The preamble to the Amendments is really curious-A careless reader would be apt to suppose that the amendments desired by the States had been graciously granted. But when the thing done is compared with that desired, nothing can be more unlike…3 By comparing the Senate amendments with {those} from below by carefully attending to the m{atter} the former will appear well calculated to enfeeble {and} produce ambiguity-for instance-Rights res{erved} to the States of the People-The people here is evidently designed fo{r the} People of the United States, not of the Individual States {page torn} the former is the Constitutional idea of the people-We the People &c. It was affirmed the rights reserved by the States bills of rights did not belong to the States-I observed that then they belonged to the people of the States, but that this mode of expressing was evidently calculated to give the Residuum to the people of the U. States, which was the Constitutional language, and to deny it to the people of the Indiv. State-At least that it left room for cavil & false construction-They would not insert after people thereof—altho it was moved.

Lee refers to the expression “We the people” that, Henry had asserted, turned the Federal government unfederal and therefore into a despotism. Of course “The people,” a mythical creature, had nothing to do with writing or passing the Constitution. Henry’s objection was that with that expression it bypassed the states. Obviously, the fatal change allowed the Federal Government to neuter the Bill of Rights, for “The people,” in practice, is the government. Lee died in 1794, Henry in 1799. In 1803 the Supreme Court decision, Marbury vs Madison, completed the job by establishing the principle of “judicial review.” Marshall’s decision in Marbury vs Madison is held up as a gem of legal reasoning, the work of a brilliant legal mind, and so it is. John Adams, on his last day in office, appointed Marbury to a judgeship. Jefferson instructed Madison, his secretary of state, to refuse to give Marbury his credentials. Marbury sued. Chief Justice Marshall’s decision was that Marbury had right on his side, but the Court could not offer him justice because the Constitution prevented it from interfering with the executive branch. Since Marshall’s decision involved a “review” of the constitution it established the principle of “judicial review.”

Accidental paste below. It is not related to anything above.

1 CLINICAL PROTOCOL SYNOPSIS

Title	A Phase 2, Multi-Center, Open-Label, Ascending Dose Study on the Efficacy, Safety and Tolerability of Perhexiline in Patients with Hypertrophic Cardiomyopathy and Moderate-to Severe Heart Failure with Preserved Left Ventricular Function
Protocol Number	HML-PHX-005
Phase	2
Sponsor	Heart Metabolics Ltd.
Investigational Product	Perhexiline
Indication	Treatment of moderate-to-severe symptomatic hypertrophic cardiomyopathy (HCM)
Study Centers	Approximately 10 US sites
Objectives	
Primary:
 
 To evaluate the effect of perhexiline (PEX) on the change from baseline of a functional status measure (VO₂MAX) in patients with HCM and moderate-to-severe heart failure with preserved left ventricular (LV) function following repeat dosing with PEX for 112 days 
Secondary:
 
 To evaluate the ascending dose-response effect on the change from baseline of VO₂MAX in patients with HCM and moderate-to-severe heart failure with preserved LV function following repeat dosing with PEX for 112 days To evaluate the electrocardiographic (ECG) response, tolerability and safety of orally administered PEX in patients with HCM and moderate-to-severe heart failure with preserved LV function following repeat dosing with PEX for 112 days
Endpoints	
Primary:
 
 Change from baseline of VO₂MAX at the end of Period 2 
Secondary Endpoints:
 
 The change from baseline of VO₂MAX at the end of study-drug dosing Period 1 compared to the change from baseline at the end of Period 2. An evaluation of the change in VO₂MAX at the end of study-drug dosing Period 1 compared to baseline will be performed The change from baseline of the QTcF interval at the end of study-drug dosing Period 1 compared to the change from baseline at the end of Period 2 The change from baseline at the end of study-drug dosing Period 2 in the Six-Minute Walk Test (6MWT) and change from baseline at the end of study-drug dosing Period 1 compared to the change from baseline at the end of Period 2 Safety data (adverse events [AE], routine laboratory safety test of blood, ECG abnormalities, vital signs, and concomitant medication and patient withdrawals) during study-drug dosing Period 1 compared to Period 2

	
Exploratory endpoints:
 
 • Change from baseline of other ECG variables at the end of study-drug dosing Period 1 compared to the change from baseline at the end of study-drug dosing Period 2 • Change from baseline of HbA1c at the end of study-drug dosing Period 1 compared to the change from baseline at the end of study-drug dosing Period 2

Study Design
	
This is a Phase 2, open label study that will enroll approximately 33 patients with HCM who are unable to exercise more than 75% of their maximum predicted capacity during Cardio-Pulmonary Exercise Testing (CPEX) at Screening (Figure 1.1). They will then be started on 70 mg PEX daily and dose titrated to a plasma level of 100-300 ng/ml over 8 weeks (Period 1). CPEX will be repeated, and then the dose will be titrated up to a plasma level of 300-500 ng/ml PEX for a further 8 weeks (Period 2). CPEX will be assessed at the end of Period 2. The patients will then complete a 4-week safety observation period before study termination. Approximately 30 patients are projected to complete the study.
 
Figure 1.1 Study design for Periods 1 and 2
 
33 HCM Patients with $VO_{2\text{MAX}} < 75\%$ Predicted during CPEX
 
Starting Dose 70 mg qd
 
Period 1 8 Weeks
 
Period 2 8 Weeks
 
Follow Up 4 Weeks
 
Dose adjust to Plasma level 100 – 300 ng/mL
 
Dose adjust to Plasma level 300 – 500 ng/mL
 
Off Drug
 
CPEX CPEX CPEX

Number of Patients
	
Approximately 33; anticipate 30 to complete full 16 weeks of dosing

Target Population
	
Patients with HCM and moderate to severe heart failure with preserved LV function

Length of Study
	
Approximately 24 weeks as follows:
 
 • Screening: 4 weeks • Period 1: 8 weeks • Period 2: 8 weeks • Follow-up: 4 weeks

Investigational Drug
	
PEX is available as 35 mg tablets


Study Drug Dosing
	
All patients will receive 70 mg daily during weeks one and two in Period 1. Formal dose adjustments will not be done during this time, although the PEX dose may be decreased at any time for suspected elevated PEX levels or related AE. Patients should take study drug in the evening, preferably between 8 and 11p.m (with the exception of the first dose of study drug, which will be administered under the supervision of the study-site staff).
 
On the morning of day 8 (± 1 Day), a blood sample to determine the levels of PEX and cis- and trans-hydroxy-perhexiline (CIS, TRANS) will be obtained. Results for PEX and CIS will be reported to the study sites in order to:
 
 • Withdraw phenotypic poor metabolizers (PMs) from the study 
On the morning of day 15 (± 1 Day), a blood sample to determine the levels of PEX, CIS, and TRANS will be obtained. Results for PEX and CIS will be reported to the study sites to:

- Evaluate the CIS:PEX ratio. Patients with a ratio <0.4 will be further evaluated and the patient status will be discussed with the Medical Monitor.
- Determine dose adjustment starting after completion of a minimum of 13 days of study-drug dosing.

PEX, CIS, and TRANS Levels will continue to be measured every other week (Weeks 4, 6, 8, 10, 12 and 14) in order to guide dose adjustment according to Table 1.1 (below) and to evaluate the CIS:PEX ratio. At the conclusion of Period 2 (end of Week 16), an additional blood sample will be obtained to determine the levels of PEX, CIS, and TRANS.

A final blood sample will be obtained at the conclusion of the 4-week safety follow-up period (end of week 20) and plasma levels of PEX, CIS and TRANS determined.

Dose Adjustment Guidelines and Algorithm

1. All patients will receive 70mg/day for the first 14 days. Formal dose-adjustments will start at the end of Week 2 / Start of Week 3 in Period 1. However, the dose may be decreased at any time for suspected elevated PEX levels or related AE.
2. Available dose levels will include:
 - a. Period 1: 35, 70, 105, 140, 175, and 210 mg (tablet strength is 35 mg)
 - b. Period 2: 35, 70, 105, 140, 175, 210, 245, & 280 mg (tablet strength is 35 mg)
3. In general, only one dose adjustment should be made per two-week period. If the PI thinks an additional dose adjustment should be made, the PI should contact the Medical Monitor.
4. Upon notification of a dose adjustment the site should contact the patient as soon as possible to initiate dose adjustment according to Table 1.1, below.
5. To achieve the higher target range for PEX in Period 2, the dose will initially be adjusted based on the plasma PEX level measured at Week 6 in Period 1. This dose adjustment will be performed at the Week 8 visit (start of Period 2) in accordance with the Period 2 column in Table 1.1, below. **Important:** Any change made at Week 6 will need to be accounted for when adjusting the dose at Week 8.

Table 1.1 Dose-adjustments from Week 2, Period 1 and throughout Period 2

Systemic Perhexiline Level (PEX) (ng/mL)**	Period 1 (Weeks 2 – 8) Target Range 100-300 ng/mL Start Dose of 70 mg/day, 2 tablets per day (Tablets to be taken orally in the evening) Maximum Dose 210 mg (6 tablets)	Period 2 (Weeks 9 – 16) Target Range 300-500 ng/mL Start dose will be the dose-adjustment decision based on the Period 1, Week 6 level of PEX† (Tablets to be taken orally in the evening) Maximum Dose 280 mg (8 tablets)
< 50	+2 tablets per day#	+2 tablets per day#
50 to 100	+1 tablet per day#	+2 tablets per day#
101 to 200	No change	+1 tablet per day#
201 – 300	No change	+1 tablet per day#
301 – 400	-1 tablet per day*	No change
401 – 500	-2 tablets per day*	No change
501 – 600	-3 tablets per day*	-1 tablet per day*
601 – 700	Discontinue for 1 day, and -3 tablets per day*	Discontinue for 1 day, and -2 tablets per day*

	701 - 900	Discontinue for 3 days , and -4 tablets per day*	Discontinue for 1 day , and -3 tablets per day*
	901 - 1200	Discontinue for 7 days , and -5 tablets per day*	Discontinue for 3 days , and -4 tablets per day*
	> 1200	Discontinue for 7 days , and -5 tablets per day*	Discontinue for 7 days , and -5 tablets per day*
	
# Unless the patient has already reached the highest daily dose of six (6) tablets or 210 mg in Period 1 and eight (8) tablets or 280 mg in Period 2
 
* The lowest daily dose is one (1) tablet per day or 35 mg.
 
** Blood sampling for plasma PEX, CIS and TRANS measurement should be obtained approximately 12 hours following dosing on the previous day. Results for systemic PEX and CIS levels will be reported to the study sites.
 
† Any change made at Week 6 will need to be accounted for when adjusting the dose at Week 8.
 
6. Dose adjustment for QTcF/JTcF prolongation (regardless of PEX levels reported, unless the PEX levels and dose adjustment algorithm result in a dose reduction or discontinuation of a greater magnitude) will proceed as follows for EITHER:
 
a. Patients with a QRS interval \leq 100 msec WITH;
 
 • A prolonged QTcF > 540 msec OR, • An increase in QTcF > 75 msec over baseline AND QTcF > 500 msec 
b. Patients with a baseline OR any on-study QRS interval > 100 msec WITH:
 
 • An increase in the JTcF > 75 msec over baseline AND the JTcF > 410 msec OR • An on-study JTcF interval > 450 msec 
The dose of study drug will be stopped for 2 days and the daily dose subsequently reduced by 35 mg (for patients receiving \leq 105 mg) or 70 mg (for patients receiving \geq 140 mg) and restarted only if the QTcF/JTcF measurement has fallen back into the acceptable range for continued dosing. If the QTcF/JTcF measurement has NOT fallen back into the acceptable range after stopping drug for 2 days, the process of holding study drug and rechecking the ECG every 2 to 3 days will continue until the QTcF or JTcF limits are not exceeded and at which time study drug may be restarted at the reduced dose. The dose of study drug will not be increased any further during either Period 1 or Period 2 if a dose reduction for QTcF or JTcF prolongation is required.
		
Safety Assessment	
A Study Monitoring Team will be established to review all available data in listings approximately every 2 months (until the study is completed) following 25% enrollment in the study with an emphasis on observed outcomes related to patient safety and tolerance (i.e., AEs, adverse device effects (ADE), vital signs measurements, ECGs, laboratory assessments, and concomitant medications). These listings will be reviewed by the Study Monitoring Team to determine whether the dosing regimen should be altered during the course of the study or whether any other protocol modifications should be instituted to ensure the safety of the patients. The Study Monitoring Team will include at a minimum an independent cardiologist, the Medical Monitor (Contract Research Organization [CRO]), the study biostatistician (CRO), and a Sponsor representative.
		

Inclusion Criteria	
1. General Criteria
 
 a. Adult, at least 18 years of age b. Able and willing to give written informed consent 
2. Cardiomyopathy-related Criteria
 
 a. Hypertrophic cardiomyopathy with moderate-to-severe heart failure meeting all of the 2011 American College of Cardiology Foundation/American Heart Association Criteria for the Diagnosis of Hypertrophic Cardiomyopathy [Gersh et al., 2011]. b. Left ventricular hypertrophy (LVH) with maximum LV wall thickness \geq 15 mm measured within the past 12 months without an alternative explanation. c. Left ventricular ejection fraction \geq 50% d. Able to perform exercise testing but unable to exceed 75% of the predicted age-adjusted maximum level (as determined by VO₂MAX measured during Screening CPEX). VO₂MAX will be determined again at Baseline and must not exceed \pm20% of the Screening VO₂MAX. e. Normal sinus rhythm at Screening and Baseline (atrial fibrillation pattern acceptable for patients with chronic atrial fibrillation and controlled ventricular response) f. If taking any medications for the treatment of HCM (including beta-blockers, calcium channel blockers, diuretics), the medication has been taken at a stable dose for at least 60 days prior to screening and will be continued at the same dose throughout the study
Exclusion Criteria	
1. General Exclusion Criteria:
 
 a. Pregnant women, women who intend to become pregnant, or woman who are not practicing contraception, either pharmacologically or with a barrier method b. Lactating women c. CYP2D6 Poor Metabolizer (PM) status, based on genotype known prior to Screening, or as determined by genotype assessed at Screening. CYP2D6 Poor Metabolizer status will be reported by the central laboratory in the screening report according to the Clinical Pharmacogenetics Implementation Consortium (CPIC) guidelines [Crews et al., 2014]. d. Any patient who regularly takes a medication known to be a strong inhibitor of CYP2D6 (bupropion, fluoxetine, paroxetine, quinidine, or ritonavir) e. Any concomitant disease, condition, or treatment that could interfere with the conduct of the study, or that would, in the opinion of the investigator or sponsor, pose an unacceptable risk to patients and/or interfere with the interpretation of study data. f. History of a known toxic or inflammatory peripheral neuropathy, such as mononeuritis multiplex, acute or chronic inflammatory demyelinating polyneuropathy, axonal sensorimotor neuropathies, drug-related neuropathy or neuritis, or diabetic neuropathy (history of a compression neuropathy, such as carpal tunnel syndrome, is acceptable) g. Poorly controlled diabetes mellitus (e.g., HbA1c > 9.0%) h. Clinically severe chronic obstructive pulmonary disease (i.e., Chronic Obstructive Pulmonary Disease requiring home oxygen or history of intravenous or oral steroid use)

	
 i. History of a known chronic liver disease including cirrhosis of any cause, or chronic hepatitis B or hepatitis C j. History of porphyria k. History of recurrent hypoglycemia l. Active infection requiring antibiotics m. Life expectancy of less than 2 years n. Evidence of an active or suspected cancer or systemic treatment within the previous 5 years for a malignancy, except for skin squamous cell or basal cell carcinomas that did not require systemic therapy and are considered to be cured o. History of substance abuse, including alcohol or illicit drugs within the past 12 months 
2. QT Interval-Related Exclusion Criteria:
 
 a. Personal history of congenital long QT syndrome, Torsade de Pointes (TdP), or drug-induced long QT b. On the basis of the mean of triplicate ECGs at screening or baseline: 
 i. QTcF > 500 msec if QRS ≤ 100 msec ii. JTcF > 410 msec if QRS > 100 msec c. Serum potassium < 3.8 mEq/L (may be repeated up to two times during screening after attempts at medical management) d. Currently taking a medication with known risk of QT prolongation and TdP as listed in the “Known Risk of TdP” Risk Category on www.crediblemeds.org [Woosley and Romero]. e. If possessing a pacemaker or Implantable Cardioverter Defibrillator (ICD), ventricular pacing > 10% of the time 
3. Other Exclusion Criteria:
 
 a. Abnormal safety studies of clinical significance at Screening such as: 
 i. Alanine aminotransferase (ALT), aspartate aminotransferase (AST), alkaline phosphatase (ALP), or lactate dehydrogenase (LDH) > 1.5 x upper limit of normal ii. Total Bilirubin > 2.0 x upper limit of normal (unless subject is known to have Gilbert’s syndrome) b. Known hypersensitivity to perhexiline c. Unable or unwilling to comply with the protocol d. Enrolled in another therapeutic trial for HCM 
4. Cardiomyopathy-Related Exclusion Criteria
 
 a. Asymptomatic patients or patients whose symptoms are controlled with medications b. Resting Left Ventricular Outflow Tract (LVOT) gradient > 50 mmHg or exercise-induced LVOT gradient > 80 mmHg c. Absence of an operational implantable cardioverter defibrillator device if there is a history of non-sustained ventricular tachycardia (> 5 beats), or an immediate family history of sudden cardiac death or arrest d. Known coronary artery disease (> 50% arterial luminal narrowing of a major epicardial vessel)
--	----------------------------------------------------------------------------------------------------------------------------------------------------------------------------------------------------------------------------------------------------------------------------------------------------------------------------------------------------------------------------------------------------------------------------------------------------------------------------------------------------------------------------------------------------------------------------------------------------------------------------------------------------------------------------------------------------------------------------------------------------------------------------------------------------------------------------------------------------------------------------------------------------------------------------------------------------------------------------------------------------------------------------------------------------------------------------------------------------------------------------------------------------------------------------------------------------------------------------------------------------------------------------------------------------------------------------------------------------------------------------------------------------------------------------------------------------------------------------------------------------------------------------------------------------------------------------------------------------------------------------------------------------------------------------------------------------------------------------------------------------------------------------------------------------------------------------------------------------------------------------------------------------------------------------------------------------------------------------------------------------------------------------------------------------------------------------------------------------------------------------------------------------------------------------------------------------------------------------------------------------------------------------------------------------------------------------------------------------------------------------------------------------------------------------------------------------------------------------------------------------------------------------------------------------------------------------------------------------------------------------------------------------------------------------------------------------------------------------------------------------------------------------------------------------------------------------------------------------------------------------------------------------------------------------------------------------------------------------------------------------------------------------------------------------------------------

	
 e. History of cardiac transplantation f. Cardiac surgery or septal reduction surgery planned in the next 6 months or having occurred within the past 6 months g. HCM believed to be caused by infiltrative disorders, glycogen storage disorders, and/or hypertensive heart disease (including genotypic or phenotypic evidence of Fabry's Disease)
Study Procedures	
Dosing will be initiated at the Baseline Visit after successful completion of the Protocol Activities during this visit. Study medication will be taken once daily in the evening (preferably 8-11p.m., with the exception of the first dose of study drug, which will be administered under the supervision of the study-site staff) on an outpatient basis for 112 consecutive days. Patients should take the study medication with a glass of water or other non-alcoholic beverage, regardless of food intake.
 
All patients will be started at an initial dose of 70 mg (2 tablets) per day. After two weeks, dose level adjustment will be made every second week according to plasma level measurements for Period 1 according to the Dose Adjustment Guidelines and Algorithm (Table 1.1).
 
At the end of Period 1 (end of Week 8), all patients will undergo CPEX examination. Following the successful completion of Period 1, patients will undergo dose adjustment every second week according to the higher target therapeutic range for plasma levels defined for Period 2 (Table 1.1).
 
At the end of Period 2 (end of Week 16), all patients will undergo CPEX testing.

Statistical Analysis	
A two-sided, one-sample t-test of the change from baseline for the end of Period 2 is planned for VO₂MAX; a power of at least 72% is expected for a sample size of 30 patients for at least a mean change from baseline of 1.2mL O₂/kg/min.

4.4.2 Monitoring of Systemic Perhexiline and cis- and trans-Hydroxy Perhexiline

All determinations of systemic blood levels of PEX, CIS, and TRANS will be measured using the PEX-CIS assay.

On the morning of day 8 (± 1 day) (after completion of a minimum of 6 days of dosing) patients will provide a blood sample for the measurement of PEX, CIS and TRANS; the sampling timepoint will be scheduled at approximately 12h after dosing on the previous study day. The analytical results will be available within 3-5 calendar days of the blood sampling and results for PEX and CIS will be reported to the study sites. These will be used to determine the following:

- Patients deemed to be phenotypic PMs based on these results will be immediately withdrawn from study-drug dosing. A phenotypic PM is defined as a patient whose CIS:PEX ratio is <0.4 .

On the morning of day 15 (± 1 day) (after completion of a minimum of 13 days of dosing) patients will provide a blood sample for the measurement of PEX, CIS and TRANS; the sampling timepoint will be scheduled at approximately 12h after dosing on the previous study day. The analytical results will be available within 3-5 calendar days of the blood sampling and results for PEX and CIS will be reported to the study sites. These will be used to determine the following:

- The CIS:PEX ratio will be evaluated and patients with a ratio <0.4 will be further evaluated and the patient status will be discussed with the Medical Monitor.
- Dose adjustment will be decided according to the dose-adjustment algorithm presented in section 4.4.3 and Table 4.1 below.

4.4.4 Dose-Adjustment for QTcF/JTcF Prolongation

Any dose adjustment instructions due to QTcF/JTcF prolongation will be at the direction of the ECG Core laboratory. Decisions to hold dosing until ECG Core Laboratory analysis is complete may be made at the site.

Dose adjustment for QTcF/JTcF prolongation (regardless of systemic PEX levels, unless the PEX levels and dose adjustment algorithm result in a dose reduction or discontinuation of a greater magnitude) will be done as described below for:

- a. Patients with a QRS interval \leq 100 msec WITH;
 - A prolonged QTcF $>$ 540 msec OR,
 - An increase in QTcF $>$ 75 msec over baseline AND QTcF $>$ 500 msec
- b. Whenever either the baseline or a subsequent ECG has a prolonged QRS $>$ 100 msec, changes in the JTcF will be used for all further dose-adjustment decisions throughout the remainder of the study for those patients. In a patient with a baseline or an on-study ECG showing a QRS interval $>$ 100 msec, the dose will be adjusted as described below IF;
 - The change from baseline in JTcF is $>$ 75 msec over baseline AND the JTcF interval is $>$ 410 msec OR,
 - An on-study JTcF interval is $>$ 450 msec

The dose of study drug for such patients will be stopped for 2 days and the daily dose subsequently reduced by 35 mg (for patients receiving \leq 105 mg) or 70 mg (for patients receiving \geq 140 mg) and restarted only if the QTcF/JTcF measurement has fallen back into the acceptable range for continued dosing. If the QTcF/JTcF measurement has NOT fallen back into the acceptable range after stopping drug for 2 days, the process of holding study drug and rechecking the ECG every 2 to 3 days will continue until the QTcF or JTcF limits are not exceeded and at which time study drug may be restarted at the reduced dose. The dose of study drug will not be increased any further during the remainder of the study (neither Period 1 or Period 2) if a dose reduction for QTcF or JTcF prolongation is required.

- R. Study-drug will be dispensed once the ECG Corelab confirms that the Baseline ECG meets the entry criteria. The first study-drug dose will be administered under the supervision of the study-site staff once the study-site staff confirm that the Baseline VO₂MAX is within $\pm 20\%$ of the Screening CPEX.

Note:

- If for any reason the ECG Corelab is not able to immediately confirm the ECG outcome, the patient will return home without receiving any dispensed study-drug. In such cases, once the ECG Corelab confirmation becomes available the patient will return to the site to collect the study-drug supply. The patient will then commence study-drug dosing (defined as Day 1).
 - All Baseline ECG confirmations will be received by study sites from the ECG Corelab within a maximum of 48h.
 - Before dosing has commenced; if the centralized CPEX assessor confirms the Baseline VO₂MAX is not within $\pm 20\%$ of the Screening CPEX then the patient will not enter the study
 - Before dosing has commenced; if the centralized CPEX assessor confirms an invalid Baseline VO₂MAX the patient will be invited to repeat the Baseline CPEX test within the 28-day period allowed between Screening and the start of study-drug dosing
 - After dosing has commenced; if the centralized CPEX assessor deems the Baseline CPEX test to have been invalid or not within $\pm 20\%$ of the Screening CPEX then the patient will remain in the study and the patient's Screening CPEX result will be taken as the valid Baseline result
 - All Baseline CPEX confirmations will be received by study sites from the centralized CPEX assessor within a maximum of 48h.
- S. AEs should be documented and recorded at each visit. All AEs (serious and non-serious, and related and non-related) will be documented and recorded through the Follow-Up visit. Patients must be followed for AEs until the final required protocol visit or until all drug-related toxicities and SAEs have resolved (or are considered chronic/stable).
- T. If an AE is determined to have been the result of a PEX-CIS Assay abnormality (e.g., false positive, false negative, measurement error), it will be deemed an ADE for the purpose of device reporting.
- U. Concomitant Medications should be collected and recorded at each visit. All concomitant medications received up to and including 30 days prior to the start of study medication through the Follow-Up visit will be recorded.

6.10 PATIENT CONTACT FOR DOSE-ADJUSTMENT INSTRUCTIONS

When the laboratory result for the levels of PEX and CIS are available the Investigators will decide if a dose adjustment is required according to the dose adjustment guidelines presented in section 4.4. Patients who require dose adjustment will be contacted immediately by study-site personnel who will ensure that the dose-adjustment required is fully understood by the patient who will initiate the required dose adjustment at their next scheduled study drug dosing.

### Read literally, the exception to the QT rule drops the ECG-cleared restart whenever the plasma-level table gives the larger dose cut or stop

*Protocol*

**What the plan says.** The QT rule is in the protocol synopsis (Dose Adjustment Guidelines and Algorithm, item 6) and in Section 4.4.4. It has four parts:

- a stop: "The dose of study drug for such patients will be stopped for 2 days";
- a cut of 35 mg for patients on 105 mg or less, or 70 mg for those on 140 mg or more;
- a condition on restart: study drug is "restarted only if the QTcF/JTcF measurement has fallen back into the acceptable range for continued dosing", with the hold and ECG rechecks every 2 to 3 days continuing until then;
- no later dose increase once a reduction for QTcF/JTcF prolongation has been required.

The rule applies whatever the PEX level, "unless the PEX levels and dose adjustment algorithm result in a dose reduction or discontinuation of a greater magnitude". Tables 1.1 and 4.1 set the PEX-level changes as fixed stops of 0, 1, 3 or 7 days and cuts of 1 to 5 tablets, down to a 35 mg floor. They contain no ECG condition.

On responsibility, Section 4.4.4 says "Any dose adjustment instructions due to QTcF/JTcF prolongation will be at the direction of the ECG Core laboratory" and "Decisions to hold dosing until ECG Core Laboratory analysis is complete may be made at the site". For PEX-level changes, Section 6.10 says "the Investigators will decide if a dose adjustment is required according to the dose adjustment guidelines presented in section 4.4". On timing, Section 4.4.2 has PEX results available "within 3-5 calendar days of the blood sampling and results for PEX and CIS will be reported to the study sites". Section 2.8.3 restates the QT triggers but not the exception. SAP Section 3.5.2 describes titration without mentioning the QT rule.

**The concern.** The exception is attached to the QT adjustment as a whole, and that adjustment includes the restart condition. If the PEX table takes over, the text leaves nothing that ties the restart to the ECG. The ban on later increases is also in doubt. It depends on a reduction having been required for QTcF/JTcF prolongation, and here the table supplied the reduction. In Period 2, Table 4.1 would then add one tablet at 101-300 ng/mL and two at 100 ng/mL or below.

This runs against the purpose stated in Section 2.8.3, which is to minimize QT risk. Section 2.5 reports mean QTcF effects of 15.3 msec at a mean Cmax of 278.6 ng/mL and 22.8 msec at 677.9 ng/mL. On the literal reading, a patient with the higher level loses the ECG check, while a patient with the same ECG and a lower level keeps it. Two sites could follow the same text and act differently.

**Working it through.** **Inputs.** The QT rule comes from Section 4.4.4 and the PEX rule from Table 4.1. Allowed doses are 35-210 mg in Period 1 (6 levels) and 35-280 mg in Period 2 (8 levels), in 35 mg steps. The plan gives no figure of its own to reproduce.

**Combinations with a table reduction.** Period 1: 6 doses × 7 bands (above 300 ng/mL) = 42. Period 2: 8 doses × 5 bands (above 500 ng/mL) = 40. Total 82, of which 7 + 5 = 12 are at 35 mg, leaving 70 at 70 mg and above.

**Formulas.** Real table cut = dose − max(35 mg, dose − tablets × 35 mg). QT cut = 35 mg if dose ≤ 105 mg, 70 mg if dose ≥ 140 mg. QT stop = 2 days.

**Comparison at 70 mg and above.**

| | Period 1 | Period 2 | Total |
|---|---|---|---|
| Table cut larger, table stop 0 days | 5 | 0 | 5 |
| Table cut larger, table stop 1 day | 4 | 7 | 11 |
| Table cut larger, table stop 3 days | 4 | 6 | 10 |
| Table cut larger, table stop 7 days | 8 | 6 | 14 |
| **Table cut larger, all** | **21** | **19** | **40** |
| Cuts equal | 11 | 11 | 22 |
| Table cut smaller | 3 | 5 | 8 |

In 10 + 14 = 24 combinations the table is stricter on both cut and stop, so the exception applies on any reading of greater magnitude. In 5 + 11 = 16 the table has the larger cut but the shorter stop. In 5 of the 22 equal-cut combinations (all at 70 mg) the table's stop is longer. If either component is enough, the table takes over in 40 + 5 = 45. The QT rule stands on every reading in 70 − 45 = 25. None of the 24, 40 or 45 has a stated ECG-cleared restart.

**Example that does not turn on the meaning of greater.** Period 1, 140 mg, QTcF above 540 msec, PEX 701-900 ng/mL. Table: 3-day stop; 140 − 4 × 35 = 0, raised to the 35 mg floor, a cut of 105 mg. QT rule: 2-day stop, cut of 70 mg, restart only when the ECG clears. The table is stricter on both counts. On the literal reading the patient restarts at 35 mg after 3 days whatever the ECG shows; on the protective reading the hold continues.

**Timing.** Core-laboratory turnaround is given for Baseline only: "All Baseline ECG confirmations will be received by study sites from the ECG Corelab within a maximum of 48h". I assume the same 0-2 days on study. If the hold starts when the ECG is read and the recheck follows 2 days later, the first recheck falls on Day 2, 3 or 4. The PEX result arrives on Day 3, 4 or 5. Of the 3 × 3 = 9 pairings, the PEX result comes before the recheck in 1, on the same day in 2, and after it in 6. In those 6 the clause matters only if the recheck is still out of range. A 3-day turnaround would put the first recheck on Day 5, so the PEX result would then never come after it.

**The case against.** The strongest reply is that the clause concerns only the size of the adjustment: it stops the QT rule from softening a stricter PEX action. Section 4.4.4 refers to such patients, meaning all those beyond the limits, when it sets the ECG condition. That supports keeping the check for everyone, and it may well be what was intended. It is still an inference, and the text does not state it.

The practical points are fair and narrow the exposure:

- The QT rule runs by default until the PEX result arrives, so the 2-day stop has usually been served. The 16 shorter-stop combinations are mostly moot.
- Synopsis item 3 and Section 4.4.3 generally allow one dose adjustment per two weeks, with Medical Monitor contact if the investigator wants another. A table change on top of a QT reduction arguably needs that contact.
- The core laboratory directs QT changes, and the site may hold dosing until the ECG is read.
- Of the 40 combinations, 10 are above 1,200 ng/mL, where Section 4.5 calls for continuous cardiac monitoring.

Without anything more needing to be said, cases involving the protections of the Bill of Rights became part of the Supreme Court docket. But this was really, so to speak, the coup de gras. After that the Bill of Rights could no longer, if it ever could, limit the power of the central government. Marshall’s brilliance was that through his declaration of impotence in this case, he gained immense power for himself and even more for the Federal-in-name-only Government. If the strict-constructionist justices of the Supreme Court were honest they would declare that the intention of the signers was to neuter the Bill of Rights and so simply have done with it.

It is too late to remove cases involving the Bill of Rights from the docket of the Supreme Court and return them to the State courts, but perhaps not too late to examine this legal concept “judicial review.” For “review” is review of what? It is purposely left undetermined. The assumed category, the Constitution, has two items, one of which it makes perfect sense to have there, the other not. The plausibility of this claim for power comes from the first item, the Constitution as originally written. For cases that involve it involve the Federal Government itself and how it runs. Surely, the Supreme Court should handle those. Marbury vs Madison was one of these cases. The second item is the Bill of Rights. It is slipped in almost unnoticed. With the term “judicial review” comes its sophistic inclusion within a category where it doesn’t belong. For the Bill of Rights should not be “reviewed” by an institution created by the Constitution. The Bill of Rights was written to protect against the dangerous powers the Constitution created. With this inclusion, The Bill of Rights is neutered without anyone noticing.